Tuesday, January 25, 2011

OSCAR NOMINEES 2011: The awards for Best Director and Best Foreign Film

To much fanfare, the 2011 Academy Award nominations were released today.  You can grab an entire list of the nominations here.  Here's an analysis of two of the more highly acclaimed awards of the night: Best Director and Best Foreign Film.  While Best Director and Best Picture have usually gone hand-in-hand, some exceptions and surprises have come that way in recent memory.  Also, with the world becoming more multi-cultural and those foreign customs becoming more mainstream, foreign films have slowly increased their profile in the North American marketplace.  Just look at Crouching Tiger, Hidden Dragon.  

Best Foreign Language Film

Who was snubbed:  Climbing to the mainstream or not, the category can still pump out some obscurity to the general public.  Still to see the foreign film I Am Love get a Best Costume Design nomination and not Best Foreign Language Film nod is a head-scratcher.

Happy to be there:  Once again, like the documentary nominees, every nominee is a celebration of their art, craft, and message.  It's also deep honor for them to represent their country for an art form.  For some, this is their Olympics, of sorts.


Who will win:  With all of the attention given to Best Actor nominee Javier Bardem, the odds favor Biutiful from Mexican director Alejandro Gonzalez Inarritu.  It is Inarritu's fourth Oscar nomination of his career which include this category in 2001 for Amores perros and Best Picture and Best Director nominations for Babel in 2007.  However, Biutiful did not win this category at the Golden Globes.  It was upset by In a Better World from Denmark and previous Foreign Film nominee Susanne Bier.  The votes will come down to which former nominee they deem better.  this one is split down the middle.


Achievement in Directing

Who was snubbed:  The old expectation is that the normally five Best Picture nominees each earn their director a nomination for Best Director, with a few maverick deviations every now and then.  With the Best Picture field expanded now to ten nominees for the second year, that's not going to happen anymore.  Five people are going to be the odd man or odd woman out.  This year that glaring omission is Christopher Nolan for Inception.  Unfortunately, it's not his first time being erroneously passed over (Memento and The Dark Knight, the really big slight).  Combining both technical prowess, outstanding writing, and huge scope of setting for Inception is his masterpiece.  The picture deserves recognition for the man behind the curtain and much as it does as a whole.  A small case can be made for previous Best Director winner Danny Boyle (Slumdog Millionaire) for his film 127 Hours, and a far weaker case can be made for Ben Affleck and The Town because it didn't even get a Best Picture nomination (also an oversight).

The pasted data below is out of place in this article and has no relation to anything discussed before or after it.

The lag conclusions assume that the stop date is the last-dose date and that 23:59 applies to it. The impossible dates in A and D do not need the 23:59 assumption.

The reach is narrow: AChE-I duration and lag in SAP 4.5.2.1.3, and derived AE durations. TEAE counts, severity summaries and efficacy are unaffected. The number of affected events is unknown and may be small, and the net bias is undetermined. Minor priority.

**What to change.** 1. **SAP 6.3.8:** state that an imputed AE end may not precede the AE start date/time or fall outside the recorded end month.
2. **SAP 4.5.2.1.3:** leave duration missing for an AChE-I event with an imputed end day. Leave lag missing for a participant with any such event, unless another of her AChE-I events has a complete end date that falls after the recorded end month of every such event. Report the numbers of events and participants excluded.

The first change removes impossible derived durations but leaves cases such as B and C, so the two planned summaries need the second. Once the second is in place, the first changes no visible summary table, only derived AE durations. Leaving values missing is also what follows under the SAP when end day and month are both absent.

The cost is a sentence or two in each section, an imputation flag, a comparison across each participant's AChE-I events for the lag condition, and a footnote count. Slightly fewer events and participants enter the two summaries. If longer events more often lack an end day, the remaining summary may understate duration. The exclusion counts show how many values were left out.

Happy to be there:  The three first time nominees who beat out Nolan should count their lucky stars.  They are Black Swan's Darren Aronofsky, The Fighter's David O. Russell, and Brit Tom Hooper of The King's Speech.  All are along for the ride and can now put "Oscar nominee" on their resumes.  None are big contenders to win.


Who will win:  With Christopher Nolan out of the field, this one looks like David Fincher's to lose for The Social Network.  He has swept most of the early awards in the category and many believe he could have easily won (against winner Danny Boyle for Slumdog Millionaire) a few years back for his dramatic opus The Curious Case of Benjamin Button.  He has the resume (Se7en, Fight Club, etc.) and the clout to win and deserve this, his first, top award.  His only close competition likely comes from True Grit's Joel and Ethan Coen, already Best Director winners three years ago for No Country For Old Men.  While True Grit has more nominations than The Social Network, they have won already too recently.  But watch out, True Grit might not win anywhere else making this the place to give it its accolades.  Still, look for David Fincher giving his speech.